- Storage (flash storage): 512GB for £240 / 1TB for £640
- Graphics: AMD FirePro D500 for £320 / AMD FirePro D700 for £800
The £299 model has the following additional options:
- CPU: 3.0Ghz 8-core for £1200 / 2.7Ghz 12-core for £2400
- RAM: 32GB for £320 / 64GB for £960
- Storage (flash storage): 512GB for £240 / 1TB for £640
- Graphics: AMD FirePro D700 for £480
Of course this is all without a screen, keyboard, mouse, or speakers, which you’ll need to provide yourself.
iMac vs Mac Pro: How the top-of-the-range Retina iMac compares to the quad-core Mac Pro
If you’re in the market for a Mac Pro then it stands to reason that you’re probably not interested in the lower end iMacs, as while they are excellent machines they can’t get near the workstation Pros in terms of power. At the high-end though the iMac with 5K Retina display is a very capable machine and can certainly handle some heavy loads.
Obviously the standout feature on the iMac is that wonderful display, which has a resolution of 5120x2880 and also incorporates various new technologies that keep the colours vibrant, accurate, and consistent even at off-axis viewing angles. This is no mere trifle either, as we’ve used 5K displays that are more expensive than this iMac, and they don’t have a thoroughbred computer inside them. Pushing all those pixels isn’t easy, but in our tests the iMac was able to run graphically demanding games at high frame rates without issue, and 4K video had no refresh issues or visible smearing.
One advantage the Mac Pro has in this area though, which might seem odd as the device doesn’t even have a monitor included, is that it can run three 4K displays at the same time, while the iMac can run a single, external 4K display alongside its own 5K one.
The Core i5 in the iMac doesn’t support Hyper Threading Technology, so it lags behind the Mac Pro in that regard, and this will show up in some applications that require deep computational power. In fact our lab tests actually put the iMac behind the 15-inch Retina MacBook Pro in terms of speed. That doesn’t mean it’s a slouch in any way though, and cost conscious photographers or videographers can be sure that there is much to love in the iMac with 5K Retina display. Of course there is the option to purchase the Core i7 within an iMac instead, so if you're in the market for a Hyper Threading-enabled iMac, you might want to invest a little more in a Core i7.
The slim housing of the iMac gives it as small a footprint as possible for a device bearing a 27-inch screen, and in use the machine ran nearly silently even when being pushed to the limit. The Mac Pro is equally compact, bearing more resemblance to a pedal bin than a powerhouse computer.
That small, cylindrical frame does still manage to pack a copious amount of ports, which include 6x Thunderbolt 2, 4x USB 3.0, 2x Gigabit Ethernet, and a HDMI 1.4, plus 2x 3.5mm mini jack outputs, one of which is a combined stereo analogue line-out with Toslink digital audio output. The iMac sports a healthy, if slightly smaller, amount of options, with 4x USB 3.0, 2x Thunderbolt 2, 1x Gigabit Ethernet, a 3.5mm headphone/speaker jack, and an SDXC card reader.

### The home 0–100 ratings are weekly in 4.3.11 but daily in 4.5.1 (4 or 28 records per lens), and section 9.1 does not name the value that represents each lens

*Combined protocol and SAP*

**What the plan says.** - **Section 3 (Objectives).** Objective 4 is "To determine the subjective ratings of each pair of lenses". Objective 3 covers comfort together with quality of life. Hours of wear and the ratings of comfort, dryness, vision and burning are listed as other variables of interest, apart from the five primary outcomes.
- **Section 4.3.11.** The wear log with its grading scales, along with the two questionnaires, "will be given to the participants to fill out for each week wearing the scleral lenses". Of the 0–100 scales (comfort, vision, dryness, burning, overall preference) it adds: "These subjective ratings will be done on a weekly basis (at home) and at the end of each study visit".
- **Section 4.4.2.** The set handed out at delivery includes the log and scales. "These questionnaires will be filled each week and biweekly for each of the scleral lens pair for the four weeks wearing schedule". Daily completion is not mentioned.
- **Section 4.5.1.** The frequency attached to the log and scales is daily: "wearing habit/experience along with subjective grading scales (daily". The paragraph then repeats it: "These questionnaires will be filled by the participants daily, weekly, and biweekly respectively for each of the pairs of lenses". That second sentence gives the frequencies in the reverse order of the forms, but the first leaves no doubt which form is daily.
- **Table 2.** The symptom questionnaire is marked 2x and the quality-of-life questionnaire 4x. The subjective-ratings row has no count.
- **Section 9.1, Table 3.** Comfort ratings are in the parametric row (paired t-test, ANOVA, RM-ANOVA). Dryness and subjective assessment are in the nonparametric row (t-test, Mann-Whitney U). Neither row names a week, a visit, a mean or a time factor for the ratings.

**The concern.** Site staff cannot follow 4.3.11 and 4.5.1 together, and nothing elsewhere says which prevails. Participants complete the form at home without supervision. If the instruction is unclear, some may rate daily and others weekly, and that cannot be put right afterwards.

The Mac Pro features a number of options that are surprisingly quick to access and upgrade. Removing the outer shell is a simple operation involving pressing a button and then sliding it off. Once inside you can remove the RAM, which is on the outside of the chassis and held by a couple of clips and the flash-storage is accessed by removing a solitary, standard Phillips screw.
The GPUs and even the CPU itself can also be changed by the user, although you’d need a steady hand and steely nerve to venture into the heart of a machine this expensive. In a teardown on iFixit, the always excellent repair site, the Mac Pro scored 8 out of 10 for reparability, which is one of the highest scores we’ve seen for an Apple product.
Contrast this with the 5 out of 10 that the iMac with 5K Retina display marked up, and you see how the modular nature of the Pro makes it a great choice for those who like to save money and upgrade machines themselves. This should also prolong the life of the device, as swapping out faulty parts in a few years' time can be done by the user.
Both machines have been out for a little while now, and rumours are already spreading about updates coming this year. On the Mac Pro, the Xeon E5 V3 'Grantley' chips now available and sure to replace the V2 'Romley' versions currently fitted in the workstation machines.
iMac vs Mac Pro: Buying advice
If you’re someone who works with highly demanding 3D graphics rendering software, or create and edit lots of effects-heavy video, then the Mac Pro is an obvious choice because of its raw power capabilities. It really is a very impressive machine that looks fantastic, while coming equipped with enough grunt to take on advanced tasks without fear.
The fact that it’s so easily upgraded by the user is also a huge benefit when considering your purchase. It's not cheap, though, as you might expect, and when you cost in a display (or three) that’s worthy of the device you're easily heading towards £3000 or £4000. This makes the Pro a very considered purchase, albeit an excellent one for the right user.
Those looking for a powerful, elegant, all-in-one solution could choose any of the iMac range, but we'd definitely push at least into the 27-inch territory if you’re going to use it for professional level tasks. Upgrading the standard hard drives to a 1TB Fusion drive is also a necessity if you want to get the most out of these excellent computers.
Once you've encountered the iMac with 5K display, we're confident that it will prove very difficult to resist. The display is photographic in terms of quality, and we were impressed at how well the machine performed in the vast majority of our tests. It's not as powerful or expandable as the Mac Pro, so keep that very much in mind, but it still remains our favourite Mac of all.